“A church with a woman pastor is a church without a pastor”
“Women can put on robes and stoles, but that doesn’t make them pastors. It makes them women playing dress-up.”
“A woman can call herself a pastor, but it doesn’t make her a real pastor.”
“Women pastors are contradictions in terms.”
I readily admit I have a vivid imagination. I love to create things. And I love to pretend. I play make-believe games with my kids and I enjoy dressing up.
But, when it comes to saying I’m simply dressing up as a pastor, I’d like to say…
You’re absolutely right I am.
As Christians, every single one of us is playing dress up, and that’s okay. The Bible actually calls us to do just that.
Take for instance what it says in Galatians 3:27-29
As many of you as were baptized into Christ have clothed yourselves with Christ. There is no longer Jew or Greek, there is no longer slave or free, there is no longer male and female; for all of you are one in Christ Jesus. And if you belong to Christ, then you are Abraham’s offspring, heirs according to the promise.
Every one of us who belongs to Christ is playing dress-up. We have clothed ourselves with Christ, and in Christ we are no longer separated by the categories that once kept us further and further apart from each other and further and further apart from being able to have access to God. We belong to Christ. We have been clothed with Christ.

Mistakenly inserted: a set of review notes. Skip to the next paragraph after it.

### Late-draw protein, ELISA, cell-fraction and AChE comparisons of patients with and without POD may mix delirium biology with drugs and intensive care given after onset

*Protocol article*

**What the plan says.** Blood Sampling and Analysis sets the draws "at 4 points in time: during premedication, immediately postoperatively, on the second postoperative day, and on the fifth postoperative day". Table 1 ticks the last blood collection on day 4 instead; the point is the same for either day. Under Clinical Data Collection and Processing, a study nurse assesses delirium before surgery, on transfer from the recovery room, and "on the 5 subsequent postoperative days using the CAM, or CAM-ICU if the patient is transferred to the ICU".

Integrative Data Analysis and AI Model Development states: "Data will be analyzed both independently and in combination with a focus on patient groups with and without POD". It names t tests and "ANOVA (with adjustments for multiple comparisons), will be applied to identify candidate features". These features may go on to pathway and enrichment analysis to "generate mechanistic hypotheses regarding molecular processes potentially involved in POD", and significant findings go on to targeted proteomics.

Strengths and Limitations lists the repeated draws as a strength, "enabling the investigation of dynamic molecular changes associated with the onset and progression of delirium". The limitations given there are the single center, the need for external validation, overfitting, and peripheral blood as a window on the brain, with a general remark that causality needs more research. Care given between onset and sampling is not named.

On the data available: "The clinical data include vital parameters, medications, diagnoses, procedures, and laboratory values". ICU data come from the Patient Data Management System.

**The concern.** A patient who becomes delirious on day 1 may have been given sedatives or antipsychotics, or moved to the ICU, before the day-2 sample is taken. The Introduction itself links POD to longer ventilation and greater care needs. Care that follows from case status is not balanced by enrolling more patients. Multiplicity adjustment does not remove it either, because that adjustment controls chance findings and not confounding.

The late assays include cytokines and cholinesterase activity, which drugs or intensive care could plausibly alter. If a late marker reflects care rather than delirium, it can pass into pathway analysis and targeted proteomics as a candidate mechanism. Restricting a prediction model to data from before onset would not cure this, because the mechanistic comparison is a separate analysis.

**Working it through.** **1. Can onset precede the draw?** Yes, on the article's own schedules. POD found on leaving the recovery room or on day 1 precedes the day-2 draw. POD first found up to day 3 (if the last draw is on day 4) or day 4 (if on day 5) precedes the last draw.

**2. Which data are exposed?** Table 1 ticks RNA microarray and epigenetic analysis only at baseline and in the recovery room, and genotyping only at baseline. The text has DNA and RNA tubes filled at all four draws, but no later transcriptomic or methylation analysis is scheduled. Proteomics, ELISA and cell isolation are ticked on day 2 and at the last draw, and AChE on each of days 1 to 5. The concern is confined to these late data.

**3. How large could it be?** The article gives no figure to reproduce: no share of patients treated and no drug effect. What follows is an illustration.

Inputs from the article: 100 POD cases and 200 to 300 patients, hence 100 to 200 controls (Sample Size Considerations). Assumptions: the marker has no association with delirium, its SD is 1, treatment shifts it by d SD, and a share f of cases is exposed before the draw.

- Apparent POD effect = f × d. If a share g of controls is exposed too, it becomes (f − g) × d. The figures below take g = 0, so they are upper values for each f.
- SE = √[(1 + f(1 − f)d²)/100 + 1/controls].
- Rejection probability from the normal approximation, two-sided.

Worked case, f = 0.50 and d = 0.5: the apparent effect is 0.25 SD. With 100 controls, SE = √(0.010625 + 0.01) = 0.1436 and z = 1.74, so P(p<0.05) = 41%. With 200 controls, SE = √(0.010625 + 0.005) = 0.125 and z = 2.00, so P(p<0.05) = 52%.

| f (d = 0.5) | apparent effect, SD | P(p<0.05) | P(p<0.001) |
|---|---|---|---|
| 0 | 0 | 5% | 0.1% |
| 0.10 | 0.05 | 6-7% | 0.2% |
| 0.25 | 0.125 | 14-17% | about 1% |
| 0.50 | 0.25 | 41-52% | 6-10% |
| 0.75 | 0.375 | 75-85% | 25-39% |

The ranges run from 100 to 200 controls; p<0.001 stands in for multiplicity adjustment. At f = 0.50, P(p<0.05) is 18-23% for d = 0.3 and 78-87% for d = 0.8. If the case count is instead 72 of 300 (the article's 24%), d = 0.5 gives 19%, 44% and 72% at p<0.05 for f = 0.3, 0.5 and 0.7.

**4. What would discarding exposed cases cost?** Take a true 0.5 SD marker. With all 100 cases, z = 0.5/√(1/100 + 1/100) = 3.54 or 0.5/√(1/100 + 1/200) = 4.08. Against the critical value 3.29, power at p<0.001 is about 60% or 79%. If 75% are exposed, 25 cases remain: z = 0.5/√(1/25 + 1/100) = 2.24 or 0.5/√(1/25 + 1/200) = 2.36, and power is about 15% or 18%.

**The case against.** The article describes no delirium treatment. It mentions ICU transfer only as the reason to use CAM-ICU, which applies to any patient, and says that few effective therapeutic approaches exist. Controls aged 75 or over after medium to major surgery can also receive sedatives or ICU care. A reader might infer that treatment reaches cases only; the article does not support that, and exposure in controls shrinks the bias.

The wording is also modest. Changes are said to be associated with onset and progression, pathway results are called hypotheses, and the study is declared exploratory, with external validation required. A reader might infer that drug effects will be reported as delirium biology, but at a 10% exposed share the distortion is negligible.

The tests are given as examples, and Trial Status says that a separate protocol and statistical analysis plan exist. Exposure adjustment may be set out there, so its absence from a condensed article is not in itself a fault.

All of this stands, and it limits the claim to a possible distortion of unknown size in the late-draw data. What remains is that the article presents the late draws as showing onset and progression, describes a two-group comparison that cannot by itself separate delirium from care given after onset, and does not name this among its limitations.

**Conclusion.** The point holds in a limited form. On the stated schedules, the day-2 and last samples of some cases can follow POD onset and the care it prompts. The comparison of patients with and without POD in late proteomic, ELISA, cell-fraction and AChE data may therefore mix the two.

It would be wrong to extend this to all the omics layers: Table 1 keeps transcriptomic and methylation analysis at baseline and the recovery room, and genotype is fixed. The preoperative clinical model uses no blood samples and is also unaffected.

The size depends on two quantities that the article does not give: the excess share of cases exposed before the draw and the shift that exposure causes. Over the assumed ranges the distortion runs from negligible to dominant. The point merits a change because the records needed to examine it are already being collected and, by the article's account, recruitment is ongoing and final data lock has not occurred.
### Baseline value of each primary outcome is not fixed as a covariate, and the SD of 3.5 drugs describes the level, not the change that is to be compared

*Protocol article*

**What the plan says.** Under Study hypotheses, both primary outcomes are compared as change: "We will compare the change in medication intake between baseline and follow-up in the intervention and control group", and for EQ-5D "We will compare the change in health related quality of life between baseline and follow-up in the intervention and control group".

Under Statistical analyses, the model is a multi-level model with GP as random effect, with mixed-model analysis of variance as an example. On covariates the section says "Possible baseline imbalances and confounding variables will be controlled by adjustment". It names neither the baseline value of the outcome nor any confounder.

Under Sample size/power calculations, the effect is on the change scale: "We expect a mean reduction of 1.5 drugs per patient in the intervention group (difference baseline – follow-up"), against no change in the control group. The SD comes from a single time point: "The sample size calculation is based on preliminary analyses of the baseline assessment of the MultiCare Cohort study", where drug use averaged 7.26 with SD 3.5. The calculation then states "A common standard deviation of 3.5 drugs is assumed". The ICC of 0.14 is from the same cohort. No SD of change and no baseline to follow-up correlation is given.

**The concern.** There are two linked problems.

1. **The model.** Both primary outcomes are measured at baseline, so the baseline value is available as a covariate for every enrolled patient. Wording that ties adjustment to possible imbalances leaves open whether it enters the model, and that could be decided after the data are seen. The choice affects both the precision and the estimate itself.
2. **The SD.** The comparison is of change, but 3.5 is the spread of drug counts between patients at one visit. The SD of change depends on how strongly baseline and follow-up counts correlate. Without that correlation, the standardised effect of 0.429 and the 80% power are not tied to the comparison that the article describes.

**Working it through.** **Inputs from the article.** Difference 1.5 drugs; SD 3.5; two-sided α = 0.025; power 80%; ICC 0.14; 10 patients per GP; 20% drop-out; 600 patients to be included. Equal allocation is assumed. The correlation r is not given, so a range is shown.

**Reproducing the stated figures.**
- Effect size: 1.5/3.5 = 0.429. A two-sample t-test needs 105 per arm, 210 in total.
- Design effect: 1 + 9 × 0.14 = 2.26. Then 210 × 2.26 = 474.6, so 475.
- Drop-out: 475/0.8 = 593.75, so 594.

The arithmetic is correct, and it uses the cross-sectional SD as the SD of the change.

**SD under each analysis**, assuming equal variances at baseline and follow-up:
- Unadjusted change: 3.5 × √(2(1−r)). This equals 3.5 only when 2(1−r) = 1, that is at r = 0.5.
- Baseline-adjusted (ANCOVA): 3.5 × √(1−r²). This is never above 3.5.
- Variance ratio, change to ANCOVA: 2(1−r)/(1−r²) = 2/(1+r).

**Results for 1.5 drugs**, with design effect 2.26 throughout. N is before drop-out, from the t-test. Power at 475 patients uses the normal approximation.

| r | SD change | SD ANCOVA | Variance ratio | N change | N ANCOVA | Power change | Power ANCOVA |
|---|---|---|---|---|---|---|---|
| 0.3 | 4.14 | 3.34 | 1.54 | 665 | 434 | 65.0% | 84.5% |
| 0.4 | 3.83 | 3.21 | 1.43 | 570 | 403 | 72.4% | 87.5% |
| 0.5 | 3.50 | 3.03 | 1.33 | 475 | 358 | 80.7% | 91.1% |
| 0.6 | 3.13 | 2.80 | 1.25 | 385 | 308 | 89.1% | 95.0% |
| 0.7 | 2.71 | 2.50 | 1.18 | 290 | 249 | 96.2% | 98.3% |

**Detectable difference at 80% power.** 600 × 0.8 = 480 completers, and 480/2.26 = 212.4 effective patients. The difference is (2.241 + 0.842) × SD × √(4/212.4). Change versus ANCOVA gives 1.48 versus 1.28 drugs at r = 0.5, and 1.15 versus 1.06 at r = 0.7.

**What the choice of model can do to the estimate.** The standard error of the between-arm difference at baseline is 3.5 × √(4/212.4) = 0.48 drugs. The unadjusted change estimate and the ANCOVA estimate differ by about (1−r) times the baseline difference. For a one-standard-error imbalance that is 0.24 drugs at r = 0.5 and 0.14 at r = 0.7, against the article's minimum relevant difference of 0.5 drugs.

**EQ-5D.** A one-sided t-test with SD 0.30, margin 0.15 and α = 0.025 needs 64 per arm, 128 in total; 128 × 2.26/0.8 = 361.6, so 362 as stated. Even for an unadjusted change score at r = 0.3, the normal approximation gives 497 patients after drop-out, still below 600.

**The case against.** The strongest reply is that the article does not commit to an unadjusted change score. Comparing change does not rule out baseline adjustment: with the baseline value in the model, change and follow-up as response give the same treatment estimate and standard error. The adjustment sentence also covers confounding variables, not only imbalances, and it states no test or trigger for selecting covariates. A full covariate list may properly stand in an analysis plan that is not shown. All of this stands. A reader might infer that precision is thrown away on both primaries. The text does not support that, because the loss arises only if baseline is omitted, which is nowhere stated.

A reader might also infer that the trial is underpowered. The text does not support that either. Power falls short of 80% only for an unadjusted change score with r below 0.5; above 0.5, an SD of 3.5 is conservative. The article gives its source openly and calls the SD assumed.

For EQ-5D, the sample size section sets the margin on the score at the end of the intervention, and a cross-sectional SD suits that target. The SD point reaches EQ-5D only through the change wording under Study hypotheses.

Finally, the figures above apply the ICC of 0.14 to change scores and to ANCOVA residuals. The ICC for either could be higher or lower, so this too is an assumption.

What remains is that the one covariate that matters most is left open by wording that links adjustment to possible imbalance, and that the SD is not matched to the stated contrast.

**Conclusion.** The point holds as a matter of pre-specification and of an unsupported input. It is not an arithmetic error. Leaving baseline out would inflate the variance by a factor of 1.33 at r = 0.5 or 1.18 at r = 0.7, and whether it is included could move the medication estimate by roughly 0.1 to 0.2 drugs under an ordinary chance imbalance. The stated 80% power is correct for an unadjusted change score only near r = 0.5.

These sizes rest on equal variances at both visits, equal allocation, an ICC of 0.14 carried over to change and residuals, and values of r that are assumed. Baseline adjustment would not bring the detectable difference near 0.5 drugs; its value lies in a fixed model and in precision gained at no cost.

Or, from Romans 13:12b-14
Let us then lay aside the works of darkness and put on the armor of light; let us live honorably as in the day, not in reveling and drunkenness, not in debauchery and licentiousness, not in quarreling and jealousy. Instead, put on the Lord Jesus Christ, and make no provision for the flesh, to gratify its desires.
“Put on the armor of light.” “Instead, put on the Lord Jesus Christ.”
Every one of us who claim to follow Christ are engaged in a spiritual game of dress up, where we are putting off what hinders and taking on what brings freedom. We are like children who are imitating their parents, hoping to one day grow up and make their parents proud. C.S. Lewis wisely noted that there are two kinds of pretending. The first is mere pretense, done only for the show of it. The other is pretense that leads to what’s real. This is why children’s games and make-believe are so important. Pretending to be grown ups helps them to become more grown up in the process. Lewis writes this:
They are always pretending to be grown-ups – playing soldiers, playing shop. But all the time, they are hardening their muscles and sharpening their wits, so that the pretense of being grown-up helps them to grow up in earnest.
Now, the moment you realize ‘Here I am, dressing up as Christ,’ it is extremely likely that you will see at once some way in which at that very moment the pretense could be made less of a pretense and more of a reality. 
Jesus didn’t call out the church to be the body because they were strong. Nor did he choose them because their numbers were great. He didn’t pick them because they were the best, the brightest, the most educated, or the most winsome. Jesus called them because he loved them.
So, let’s all play dress- up – not just women pastors, but all of us as we seek to become more like Christ. And where we are weak, let us look to Christ for strength, for his power is made perfect in our weakness.
—– It’s Hard to Go to Church – Church Participation Survey  C.S. Lewis, Mere Christianity